Skip to main content

Construction workers in Manchester stage wildcat strike after bosses allegedly fail to pay their wages

CONSTRUCTION workers in Manchester downed tools and blocked major roads yesterday after their bosses allegedly failed to pay wages owed.

Commuters faced massive disruption after the angry workers staged a wildcat strike in Regent Road, an arterial route between Salford and Manchester.

 

 

The workers, who are contracted by construction firm Dawnus, parked a lorry and four large diggers on the road in protest at their pay being withheld.

A technician called Julie, who did not wish to give her surname, told the Star that she had asked workers what they were protesting against.

“They said they have not been paid, so they packed up and most of went home — simple as that,” she said.

“They said that they won’t be continuing on the work unless they got some guarantees about pay.”

When asked by the Star if she had been delayed by the traffic, she added: “It doesn’t matter to me. That road is always terrible for traffic anyway and I could call ahead to explain to my manager why I was late.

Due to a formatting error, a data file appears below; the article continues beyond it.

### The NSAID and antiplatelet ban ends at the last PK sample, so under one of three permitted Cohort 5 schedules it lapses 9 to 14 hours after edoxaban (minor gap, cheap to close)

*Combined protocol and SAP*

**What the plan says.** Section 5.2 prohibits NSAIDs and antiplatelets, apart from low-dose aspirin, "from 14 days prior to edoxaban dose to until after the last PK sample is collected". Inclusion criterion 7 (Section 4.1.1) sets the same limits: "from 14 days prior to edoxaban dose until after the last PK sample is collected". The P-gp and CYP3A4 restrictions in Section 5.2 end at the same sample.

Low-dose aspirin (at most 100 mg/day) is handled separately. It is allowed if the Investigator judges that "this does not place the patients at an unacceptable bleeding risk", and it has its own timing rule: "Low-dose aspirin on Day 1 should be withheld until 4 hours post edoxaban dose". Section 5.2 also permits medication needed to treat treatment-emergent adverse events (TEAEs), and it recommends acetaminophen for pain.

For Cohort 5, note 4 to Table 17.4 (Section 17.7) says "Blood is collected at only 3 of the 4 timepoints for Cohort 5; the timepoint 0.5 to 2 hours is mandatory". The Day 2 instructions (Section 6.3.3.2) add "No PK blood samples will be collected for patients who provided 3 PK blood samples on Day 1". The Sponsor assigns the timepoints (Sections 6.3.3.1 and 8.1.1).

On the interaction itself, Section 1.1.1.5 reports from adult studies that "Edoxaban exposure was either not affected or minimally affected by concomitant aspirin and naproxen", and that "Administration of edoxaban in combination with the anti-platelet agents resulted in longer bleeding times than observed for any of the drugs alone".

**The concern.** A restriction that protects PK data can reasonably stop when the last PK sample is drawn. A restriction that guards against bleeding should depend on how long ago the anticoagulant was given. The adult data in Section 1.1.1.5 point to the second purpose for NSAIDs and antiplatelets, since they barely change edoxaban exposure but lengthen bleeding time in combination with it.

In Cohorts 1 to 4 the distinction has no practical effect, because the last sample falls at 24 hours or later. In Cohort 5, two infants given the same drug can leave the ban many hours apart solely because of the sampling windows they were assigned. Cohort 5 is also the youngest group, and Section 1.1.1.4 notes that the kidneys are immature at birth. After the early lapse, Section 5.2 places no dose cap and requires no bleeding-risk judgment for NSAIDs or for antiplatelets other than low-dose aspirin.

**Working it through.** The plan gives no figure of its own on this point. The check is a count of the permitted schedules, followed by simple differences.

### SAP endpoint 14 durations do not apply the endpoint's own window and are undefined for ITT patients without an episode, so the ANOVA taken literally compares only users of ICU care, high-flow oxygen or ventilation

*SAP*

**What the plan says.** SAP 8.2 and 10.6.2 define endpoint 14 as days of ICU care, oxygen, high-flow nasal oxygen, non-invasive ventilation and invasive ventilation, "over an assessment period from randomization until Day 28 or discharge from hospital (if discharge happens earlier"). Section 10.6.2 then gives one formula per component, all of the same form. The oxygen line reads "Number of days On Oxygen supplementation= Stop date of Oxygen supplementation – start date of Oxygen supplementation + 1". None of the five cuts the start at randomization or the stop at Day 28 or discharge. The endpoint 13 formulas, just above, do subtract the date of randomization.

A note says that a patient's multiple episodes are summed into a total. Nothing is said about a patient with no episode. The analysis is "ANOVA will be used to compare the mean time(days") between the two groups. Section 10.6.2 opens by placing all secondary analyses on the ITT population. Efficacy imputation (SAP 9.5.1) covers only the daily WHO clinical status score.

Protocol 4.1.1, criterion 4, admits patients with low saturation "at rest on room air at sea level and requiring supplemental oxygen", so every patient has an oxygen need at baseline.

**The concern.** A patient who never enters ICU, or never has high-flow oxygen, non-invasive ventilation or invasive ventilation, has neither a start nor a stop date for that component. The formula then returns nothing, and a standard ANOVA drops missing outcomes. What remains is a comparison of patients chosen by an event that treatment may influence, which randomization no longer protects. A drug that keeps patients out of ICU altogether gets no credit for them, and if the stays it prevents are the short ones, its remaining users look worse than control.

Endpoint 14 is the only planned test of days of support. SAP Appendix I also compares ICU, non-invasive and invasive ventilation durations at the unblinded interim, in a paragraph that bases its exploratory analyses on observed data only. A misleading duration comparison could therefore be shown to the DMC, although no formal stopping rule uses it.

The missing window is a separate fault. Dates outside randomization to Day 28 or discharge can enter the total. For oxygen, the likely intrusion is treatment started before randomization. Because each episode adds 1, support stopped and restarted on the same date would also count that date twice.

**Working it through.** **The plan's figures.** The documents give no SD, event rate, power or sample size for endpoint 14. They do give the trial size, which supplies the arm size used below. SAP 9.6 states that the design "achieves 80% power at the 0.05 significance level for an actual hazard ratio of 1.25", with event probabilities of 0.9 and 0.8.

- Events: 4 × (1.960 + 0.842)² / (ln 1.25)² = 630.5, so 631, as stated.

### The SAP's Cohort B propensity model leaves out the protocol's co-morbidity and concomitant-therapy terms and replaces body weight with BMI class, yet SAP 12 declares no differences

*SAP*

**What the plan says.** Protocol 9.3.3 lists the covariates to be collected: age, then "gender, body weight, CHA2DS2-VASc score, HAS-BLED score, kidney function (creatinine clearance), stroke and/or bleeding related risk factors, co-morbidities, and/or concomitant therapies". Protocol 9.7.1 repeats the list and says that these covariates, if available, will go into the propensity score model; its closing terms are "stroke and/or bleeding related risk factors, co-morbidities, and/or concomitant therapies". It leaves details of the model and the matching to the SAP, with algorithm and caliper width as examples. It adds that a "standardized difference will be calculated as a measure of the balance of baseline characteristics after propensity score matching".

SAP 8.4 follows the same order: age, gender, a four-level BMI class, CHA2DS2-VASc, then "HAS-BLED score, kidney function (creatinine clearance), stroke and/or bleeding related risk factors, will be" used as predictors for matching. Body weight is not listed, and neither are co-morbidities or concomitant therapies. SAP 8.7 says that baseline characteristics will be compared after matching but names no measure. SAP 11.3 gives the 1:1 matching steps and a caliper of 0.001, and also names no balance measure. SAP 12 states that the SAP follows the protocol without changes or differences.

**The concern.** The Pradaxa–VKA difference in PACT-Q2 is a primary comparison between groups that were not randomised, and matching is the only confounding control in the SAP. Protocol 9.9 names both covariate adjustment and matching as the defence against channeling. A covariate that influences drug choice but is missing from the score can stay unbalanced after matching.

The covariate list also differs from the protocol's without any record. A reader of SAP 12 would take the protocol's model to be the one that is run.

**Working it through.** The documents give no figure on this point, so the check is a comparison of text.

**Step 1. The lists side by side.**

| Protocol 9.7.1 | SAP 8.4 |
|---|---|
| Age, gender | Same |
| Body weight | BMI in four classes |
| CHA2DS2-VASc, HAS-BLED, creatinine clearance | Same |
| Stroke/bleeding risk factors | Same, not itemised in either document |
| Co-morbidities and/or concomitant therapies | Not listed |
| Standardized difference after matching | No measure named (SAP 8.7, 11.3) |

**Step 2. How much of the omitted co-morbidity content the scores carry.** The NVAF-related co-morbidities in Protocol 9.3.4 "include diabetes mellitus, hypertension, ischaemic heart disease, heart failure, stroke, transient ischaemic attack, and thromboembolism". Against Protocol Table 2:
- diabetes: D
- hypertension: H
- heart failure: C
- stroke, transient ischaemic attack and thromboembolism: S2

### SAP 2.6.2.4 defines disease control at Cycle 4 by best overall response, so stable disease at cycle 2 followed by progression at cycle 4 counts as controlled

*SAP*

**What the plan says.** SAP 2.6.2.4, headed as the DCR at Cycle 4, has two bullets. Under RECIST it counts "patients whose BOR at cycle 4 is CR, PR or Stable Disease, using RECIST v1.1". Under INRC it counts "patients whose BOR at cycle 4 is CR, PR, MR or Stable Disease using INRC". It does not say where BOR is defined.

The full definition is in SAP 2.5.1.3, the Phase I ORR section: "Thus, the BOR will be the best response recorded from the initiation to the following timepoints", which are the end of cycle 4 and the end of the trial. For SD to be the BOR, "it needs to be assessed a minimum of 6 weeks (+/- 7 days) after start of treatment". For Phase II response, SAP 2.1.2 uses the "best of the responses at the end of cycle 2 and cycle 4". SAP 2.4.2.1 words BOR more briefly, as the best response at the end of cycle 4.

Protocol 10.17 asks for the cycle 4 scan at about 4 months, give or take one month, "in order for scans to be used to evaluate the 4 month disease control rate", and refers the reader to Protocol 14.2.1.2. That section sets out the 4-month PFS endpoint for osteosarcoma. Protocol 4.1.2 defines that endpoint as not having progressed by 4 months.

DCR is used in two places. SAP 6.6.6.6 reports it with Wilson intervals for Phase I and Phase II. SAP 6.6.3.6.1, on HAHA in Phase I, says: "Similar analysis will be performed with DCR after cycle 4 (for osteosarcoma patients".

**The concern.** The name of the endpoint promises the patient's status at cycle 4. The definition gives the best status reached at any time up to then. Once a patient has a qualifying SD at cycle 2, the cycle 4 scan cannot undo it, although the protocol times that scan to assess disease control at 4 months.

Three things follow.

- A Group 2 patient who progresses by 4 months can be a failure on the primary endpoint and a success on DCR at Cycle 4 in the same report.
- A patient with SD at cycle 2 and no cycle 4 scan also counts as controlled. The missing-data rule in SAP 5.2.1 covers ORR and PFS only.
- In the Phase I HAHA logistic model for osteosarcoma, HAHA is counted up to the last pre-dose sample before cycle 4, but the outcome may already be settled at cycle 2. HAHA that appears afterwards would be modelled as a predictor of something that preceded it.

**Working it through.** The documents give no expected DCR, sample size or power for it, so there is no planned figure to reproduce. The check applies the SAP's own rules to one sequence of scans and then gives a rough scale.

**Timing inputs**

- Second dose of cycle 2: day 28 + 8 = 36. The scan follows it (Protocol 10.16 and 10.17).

“Agencies can really take the mick with their workers sometimes, so if I have to be late so someone can look after their livelihoods, it doesn’t bother me.

“I just hope their situation gets sorted before tomorrow, though.”

The Star understands that the majority of the workers are not members of any trade union, but they have convinced workers at several other building sites to walk out in solidarity, and that another protest took place in Chester Road.

The workers moved the equipment onto an empty piece of land adjacent to Regent Road after police were called.

Local labour movement figures expressed solidarity with the protesters.

Manchester Momentum commended them, while a Salford Trades Council spokesperson said: “Construction workers are regularly not paid on time, not paid the correct amount and have money withheld.

“It’s time for construction firms and subcontractors to start treating the staff fairly.”

A Transport for Greater Manchester spokesperson said: “We are aware of the situation.

“We are advising people to check our social media channels and making sure the public are aware.”

Dawnus did not respond to requests for comment before the Star went to press.

OWNED BY OUR READERS

We're a reader-owned co-operative, which means you can become part of the paper too by buying shares in the People’s Press Printing Society.

Become a supporter

Fighting fund

You've Raised:£ 11,254
We need:£ 6,746
8 Days remaining
Donate today